Of course there is no doc utility provided as part of Python proper.
pydoc for the command-line, but nothing that will extract
static html for easy reference online, etc. Other tools have spun into
being to fill this void – and each project must pick their favorite
when it comes time to ship docs.
Enter the contenders
I began with epydoc. It was easy enough to setup, but I ran afoul
with some odd behavior almost immediately – it insisted on
abc.ABCMeta class as though it were a part of my
project. I wasted almost an hour trying to make the
options work to link to the
abc module in its proper place, but to
no avail. On top of this, I noticed annoyingly that the
option to disable timestamps in the generated pages
never made it into a release, though it was committed in 2008!
Next up was pdoc. pdoc is gloriously simple, designed to be a
zero-configuration utility. In this it exceeds; it’s basically a
static HTML version of the
pydoc output. My issue was that I didn’t
see a way to embed more documentation (examples, explanations, etc) in
the output without putting it into the docstring of the main module.
Indeed the pdoc project page is itself generated by pdoc, with its
lengthy expository body embedded entirely in one enormous docstring
1. I also couldn’t get it to filter out the
module while still loading the barrel module. Frustratingly it was
either all submodules or no submodules.
Finally I took a look at Sphinx. pdoc and Sphinx are in essence
polar opposites. Pdoc will generate the API page for a module, and do
nothing else. Sphinx will do just about anything at all as part of the
documentation generation – API page creation is just one of its many
extensions. Above all, Sphinx is a reST (reStructuredText)
processor. As a massive convenience Sphinx offers a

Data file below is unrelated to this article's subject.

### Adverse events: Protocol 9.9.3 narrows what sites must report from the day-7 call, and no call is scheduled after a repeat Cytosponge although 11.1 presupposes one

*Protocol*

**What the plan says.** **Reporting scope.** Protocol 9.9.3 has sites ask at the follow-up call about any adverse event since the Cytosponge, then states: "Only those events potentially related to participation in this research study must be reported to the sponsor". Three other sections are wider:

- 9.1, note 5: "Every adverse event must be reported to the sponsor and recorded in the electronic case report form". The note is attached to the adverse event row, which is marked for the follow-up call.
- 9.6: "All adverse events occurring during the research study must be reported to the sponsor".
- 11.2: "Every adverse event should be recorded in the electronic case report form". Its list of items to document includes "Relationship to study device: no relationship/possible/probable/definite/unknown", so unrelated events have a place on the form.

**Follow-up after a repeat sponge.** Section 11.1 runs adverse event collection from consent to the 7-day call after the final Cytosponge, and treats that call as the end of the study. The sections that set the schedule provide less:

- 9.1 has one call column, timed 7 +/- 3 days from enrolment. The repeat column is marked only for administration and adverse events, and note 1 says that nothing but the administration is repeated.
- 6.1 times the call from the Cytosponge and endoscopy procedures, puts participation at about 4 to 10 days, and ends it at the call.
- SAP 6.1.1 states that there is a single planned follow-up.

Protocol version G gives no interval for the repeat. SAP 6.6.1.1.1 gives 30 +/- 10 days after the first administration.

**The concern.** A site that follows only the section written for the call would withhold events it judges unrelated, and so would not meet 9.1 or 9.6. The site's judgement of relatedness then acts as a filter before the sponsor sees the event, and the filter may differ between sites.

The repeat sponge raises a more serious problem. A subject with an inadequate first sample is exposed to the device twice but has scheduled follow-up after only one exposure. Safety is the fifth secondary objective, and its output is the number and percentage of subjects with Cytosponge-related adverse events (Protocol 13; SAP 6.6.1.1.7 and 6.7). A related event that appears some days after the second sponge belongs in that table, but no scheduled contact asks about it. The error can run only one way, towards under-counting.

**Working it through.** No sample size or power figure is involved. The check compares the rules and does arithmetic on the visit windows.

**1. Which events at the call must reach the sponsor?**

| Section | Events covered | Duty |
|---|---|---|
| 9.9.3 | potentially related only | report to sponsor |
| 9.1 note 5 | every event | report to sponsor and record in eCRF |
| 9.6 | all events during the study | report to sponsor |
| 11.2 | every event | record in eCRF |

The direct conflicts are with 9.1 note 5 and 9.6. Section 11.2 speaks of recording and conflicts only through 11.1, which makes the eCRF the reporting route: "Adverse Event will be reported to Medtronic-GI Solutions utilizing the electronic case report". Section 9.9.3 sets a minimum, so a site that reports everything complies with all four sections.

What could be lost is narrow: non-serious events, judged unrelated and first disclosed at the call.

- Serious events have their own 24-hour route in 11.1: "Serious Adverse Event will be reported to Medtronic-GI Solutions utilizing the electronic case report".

quickstart that will generate the base setup for building API
pages. It took only a little while before I had nice looking docs
being created. A bit more hacking and I’d added targets to convert my
README.md into an
overview.rst for inclusion into my
blossoming doc tree.
In the end I settled on sphinx. Out of the three tools I tried, it was the only one that got me to where I wanted to go. After just a bit of quality coffee time I had the expository prose and the correct subset of modules presented nicely.
Hosting the docs
GitHub Pages (neé github.io) offers gratis per-project
hosting. Simply create a
gh-pages branch in your project’s
repository; anything pushed on that branch will show up at your
project’s URL. This blog is hosted on GitHub Pages, so it
seems sensible to host the docs for my projects here as well.
The previously mentioned
sphinx-apidoc quickstart provided me with
a Makefile. I hacked together a
deploy target for it that operates
very similarly to the one in Octopress. To whit, it
generates the documentation in the format of my choosing (
this case) and then pushes it into the
gh-pages branch of my
repository. From there it’s served up for the world to see. You can
see my revisions here.
I believe this is working as designed from the pdoc philosophy, and I can get behind that to some extent. But I think there are limits to just how much text you can sensibly cram into a docstring.↩